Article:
Sat, 09 Jun 2018
FITTING 2,000 homes on Sandleford Park would be wrong, one of the developers for the site has stated.
Up to 2,000 homes have been outlined on the south Newbury land since 2012, when West Berkshire Council placed the development in its core strategy.
Developers Donnington New Homes and Bloor Homes have resubmitted plans for 1,500 homes – 500 and 1,000 respectively – on land under their control.
However, speaking to the Newbury Weekly News last week, the managing director of Donnington New Homes, Mark Norgate, said it would be wrong to fit an extra 500 homes atSandleford.
He said that the density or height of the homes would have to be increased to fit the criteria, which would be in conflict within the setting of Sandleford’s country park.
A community centre is also being built on Bloor’s land, with the intention of using the building for commercial or retail use.
Asked about the lack of GP provision, the strategic planning director at Bloor Homes, David Jospeh, said: “The intention is to expand Falkland Surgery, rather than fragmenting the health offer, to expand that to deal with additional demand.
“That seems to be what they [the Berkshire West Clinical Commissioning Group] want to do at that moment.
“We can just respond to how we are being directed on the impact of the scheme. “If that changes, we will have to deal with it.”
The developers also revealed that discussions over placing visitor parking within the country park area of the plan are being held.
The applications are amended resubmissions of plans that were refused by West Berkshire Council last year.
Among more than 20 reasons for refusal, the council said that there was a lack of detail for such a large development.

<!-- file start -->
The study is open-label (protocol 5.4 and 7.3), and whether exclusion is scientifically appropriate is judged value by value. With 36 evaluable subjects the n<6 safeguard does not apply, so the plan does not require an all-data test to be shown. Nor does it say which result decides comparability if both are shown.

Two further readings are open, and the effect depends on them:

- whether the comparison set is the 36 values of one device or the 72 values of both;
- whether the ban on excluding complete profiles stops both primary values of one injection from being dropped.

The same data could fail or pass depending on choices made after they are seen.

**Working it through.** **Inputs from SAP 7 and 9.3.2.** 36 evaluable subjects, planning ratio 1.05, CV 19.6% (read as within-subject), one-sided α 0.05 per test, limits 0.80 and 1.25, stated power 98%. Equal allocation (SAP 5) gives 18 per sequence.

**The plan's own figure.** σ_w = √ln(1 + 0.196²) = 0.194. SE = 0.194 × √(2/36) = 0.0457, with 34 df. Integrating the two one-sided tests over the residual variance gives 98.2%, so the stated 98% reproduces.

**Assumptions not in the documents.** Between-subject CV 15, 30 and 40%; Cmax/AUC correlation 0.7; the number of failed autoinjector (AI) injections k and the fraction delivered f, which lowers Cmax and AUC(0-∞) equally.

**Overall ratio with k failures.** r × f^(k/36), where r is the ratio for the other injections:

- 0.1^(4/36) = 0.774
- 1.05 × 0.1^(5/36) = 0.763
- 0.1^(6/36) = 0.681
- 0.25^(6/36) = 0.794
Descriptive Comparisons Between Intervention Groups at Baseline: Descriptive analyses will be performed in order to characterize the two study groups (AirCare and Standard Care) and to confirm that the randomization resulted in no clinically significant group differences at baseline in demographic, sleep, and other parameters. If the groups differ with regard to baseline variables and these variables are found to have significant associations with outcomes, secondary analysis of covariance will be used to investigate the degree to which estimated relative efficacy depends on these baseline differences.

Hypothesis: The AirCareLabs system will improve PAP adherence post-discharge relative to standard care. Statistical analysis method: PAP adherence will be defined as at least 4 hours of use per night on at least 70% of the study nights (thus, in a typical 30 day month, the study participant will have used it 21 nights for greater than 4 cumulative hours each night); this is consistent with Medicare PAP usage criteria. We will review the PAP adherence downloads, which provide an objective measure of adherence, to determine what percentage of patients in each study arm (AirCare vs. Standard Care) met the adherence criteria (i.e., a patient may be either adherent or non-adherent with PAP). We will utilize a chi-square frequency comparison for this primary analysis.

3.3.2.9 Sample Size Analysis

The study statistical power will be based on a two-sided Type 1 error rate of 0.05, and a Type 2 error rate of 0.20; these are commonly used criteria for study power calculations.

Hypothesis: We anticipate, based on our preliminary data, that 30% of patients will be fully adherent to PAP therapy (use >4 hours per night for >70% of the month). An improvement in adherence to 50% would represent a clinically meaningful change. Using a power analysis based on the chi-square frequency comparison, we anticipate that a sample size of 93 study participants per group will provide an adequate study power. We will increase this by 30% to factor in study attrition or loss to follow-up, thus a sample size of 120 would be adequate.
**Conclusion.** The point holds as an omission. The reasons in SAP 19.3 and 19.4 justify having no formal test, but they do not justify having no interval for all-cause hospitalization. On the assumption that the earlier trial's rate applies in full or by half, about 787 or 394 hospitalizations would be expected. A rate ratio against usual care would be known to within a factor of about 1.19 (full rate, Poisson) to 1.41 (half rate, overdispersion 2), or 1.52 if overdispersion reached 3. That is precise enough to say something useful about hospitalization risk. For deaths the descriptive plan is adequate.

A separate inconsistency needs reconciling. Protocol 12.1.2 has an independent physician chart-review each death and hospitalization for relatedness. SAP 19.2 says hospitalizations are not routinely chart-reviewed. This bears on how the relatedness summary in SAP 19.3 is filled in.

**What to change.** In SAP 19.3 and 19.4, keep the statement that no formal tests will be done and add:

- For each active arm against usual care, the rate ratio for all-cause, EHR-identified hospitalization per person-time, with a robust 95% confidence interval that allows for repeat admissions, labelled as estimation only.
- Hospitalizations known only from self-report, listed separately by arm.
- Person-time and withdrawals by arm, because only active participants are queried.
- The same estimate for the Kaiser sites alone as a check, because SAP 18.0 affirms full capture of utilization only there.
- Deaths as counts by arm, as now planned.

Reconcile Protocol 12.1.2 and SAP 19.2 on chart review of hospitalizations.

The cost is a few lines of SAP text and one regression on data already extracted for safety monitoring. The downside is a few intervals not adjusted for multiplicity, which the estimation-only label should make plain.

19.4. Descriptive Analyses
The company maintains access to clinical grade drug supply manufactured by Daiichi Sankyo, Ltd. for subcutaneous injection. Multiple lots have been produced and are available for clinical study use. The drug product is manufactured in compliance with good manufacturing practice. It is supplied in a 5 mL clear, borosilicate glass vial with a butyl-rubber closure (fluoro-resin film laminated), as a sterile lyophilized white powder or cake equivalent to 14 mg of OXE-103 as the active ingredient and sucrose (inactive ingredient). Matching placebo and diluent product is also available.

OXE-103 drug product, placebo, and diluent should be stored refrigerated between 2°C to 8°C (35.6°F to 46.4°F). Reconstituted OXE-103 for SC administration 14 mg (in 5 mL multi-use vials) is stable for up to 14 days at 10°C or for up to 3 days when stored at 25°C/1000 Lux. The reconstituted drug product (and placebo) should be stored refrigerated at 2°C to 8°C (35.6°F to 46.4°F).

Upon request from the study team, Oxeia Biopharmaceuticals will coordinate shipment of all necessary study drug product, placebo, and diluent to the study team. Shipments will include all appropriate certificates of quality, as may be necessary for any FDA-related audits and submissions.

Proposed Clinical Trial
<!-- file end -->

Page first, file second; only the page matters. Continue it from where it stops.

It added that questions remained over Sandleford’s impact on Newbury, including education and traffic.
The two developers have since signed a memorandum of understanding “setting out who brings what to the party” in terms of infrastructure.
Despite the previous refusals, both developers said that they were confident about the latest plans.
Mr Norgate said: “They [the council] are broadly happy with what’s in the memorandum of understanding.
“We have done our best to cover it so there are no gaps and so it’s a logical development.
“It ticks all the boxes.”
Mr Joseph added: “They want us to go jointly as far as we can.
“This is the first time they have something that joins up. I hope that’s sufficient.”
The developers are awaiting the results of traffic modelling, which Mr Joseph said would show “what junctions need to be improved at what particular stage”.
Mr Joseph said he was hopeful that the applications would be heard in September or October this year.